The Omaha Public Schools have announced dates for getting students back inside classrooms for the first time since March.
The district also said in an email that it will be conducting regular COVID-19 testing of all staff.
Last week, Superintendent Cheryl Logan said the goal is to get students in school by the start of the second quarter, which starts Oct. 19. On Wednesday, the district sent a letter home elaborating on those plans.
Many schools will be opening under the district’s Family 3/2 Model, which calls for students to be divided into two groups, each of which would attend school in person part of the week.
On Sept. 23, in-person lessons five days a week will begin for students in the K-12 Alternate Curriculum Program, Transition, Elementary Behavioral Skills Program, Early Childhood Special Education and Hearing Impaired Classrooms.
On Oct. 5, elementary and middle school students will return to school under the Family 3/2 Model. Early Childhood and Middle School Behavioral Skills Program will also return at that time.
On Oct. 19, high school students will return to school under the Family 3/2 Model. Other programs like the Career Center and Blackburn will also return at that time.
When elementary students are at home in the Family 3/2 Model, students will attend a morning meeting and later access on- demand lessons in English and math, according to a letter sent home to families.
Under the same model, secondary students will virtually attend the entire school day on the days they are at home.
Remote learning will continue to be an option for families who do not feel comfortable sending students back to physical schools.
Families will receive an email about opting into remote learning. The forms are due by Sunday. The letter said the remote learning program could evolve in the weeks to come based on the amount of interest.
With the district returning to in-person learning, OPS will proceed with winter sports and activities that begin in November. The letter said students will be able to attend practices on days they are not doing in-person learning, but students participating in remote learning will not be eligible to participate in on-site extracurricular activities.
If a large number of COVID-19 cases prompts a school closure, the letter said, sports and activities would be suspended while students learn from home.
The district still plans on playing fall sports this spring.
Citing health and safety concerns, OPS started the school year with remote learning in August. Last week, Logan told the school board that OPS would take a phased approach to getting students back in school.
This week the first phase of that plan took effect, and students at J.P. Lord School returned to in-person lessons on Wednesday. The school educates students from across Omaha with a variety of complex needs, often multiple cognitive and physical disabilities.
On Tuesday, OPS staff was informed that, in addition to the health and safety protocols of face coverings and social distancing, OPS will also be conducting regular COVID-19 testing of all staff, according to an email.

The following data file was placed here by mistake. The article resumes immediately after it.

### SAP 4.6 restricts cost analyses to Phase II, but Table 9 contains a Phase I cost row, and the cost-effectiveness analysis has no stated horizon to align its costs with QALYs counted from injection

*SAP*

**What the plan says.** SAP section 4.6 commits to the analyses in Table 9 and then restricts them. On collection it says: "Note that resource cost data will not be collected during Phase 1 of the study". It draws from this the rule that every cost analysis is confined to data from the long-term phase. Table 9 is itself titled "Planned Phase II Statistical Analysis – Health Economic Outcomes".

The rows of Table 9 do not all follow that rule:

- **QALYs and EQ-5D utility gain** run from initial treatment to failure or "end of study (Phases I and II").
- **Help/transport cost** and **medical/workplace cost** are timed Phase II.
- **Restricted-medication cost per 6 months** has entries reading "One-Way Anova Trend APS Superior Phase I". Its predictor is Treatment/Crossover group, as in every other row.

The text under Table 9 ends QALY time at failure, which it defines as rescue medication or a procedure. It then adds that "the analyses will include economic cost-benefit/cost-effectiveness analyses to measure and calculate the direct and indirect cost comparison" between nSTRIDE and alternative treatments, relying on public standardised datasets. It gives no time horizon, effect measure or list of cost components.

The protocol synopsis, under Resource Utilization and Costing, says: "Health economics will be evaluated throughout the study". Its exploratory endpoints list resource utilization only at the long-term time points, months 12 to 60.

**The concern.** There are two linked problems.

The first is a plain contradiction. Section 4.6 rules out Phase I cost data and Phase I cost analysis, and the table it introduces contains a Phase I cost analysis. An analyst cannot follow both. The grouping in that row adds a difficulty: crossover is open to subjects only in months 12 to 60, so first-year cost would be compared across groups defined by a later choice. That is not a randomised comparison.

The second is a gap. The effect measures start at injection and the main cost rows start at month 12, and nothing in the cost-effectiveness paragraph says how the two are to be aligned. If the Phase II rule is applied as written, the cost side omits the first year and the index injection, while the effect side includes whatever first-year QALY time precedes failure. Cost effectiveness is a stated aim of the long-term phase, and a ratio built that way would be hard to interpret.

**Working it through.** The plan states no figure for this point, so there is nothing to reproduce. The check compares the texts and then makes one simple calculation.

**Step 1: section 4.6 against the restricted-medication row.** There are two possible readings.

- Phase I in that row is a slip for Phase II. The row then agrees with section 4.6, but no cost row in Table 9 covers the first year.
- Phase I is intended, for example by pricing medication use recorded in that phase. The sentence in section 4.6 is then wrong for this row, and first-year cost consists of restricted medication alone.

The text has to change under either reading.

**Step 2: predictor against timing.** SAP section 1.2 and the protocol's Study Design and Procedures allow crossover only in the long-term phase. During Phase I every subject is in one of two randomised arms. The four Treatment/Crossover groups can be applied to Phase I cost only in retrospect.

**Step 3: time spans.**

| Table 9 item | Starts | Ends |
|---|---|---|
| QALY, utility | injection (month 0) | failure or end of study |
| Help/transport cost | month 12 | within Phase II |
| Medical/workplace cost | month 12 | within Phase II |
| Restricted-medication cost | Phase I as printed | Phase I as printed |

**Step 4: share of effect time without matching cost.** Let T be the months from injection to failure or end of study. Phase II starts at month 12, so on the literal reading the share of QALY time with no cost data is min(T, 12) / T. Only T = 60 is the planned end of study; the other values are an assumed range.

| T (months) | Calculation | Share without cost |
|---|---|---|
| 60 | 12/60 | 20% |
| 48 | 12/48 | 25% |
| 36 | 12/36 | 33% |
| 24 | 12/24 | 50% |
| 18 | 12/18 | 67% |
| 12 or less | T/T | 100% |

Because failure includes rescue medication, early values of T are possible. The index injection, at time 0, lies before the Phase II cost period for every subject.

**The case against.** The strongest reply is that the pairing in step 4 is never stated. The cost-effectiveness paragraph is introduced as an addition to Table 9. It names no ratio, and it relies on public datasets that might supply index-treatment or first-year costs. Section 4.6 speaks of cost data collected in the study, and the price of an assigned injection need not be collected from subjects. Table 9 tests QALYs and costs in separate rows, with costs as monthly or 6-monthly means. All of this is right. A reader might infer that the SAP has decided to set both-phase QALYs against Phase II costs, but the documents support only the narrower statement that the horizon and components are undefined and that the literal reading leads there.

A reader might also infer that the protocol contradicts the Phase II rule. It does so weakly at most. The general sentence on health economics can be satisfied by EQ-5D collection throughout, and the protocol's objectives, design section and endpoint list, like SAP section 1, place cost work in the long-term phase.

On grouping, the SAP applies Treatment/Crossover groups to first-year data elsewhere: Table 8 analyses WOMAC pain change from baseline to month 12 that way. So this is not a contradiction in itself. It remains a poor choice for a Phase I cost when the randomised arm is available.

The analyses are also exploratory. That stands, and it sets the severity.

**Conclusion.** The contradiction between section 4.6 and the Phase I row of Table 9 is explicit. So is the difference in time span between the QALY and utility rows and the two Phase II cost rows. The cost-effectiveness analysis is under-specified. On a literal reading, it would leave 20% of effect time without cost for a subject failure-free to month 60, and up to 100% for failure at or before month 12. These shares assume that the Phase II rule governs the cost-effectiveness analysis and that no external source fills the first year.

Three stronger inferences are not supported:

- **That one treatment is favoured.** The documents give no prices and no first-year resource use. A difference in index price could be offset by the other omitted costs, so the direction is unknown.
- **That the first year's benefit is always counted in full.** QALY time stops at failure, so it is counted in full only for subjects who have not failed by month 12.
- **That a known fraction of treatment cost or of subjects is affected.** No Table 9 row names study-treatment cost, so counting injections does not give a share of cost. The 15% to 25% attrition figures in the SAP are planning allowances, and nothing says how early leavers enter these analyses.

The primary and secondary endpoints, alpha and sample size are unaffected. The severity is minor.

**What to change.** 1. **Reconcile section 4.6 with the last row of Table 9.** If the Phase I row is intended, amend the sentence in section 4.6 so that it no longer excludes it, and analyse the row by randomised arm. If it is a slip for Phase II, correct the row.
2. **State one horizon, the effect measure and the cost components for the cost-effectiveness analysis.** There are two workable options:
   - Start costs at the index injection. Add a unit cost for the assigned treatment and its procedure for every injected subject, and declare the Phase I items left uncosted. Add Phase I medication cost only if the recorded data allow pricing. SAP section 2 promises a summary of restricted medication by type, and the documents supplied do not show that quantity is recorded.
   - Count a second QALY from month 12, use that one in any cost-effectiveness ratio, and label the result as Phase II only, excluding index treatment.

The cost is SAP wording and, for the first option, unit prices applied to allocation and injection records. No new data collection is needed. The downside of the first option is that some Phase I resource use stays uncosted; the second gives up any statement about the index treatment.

The email was sent by Charles Wakefield, OPS’s chief human resources officer. Wakefield said the test results would be seen only by the person who took the test and select staff in OPS human resources. He said the results will be treated as confidential medical records and will be kept in a secure file with the department.
Bridget Blevins, a spokesperson for the district, said the testing will be done through a partnership with TestNebraska.
“This testing is being required by the district, following consultation with our health care partners, to protect both students and staff during this pandemic,” Blevins said.
The World-Herald reached out to the Omaha Education Association, which represents OPS staff, for comment on the district’s plans, but messages were not immediately returned.
Spokespeople for several school districts in the metro area said their districts are not mandating periodic COVID-19 testing for teachers or student-teachers to remain in schools. Those districts include Bellevue, Bennington, Gretna, Millard, Papillion La Vista, Springfield Platteview, Ralston, Westside, Douglas County West and Elkhorn public schools, as well as Grand Island.
The Lincoln Public Schools, while not regularly testing teachers, are requiring periodic testing for student-teachers and for practicum students who are in their last semester of college before student-teaching.
An official with the Lincoln district said the testing requirement arose from concerns about disease spread on the college campuses that supply the teacher trainees.
Under the Lincoln district’s testing requirements, those students had to obtain an initial COVID-19 test over Labor Day weekend before starting their placement in a school. In addition, they must be tested every two weeks.
The student reports the test results to their college, which notifies the district that the student has been cleared.
A student testing positive must stay out of the school and isolate.
The Lincoln-Lancaster County Health Department asked the school district to implement the testing, said Eric Weber, associate superintendent for human resources.
“This was the result of some of the numbers we were seeing that were coming out of the colleges and universities around positivity rates. We have a lot of student-teachers and practicum students in our district, obviously, with the university system being here and the other small colleges around Lincoln.”
Weber said his district is not contemplating testing teachers at this time.
World-Herald staff writer Joe Dejka contributed to this report.
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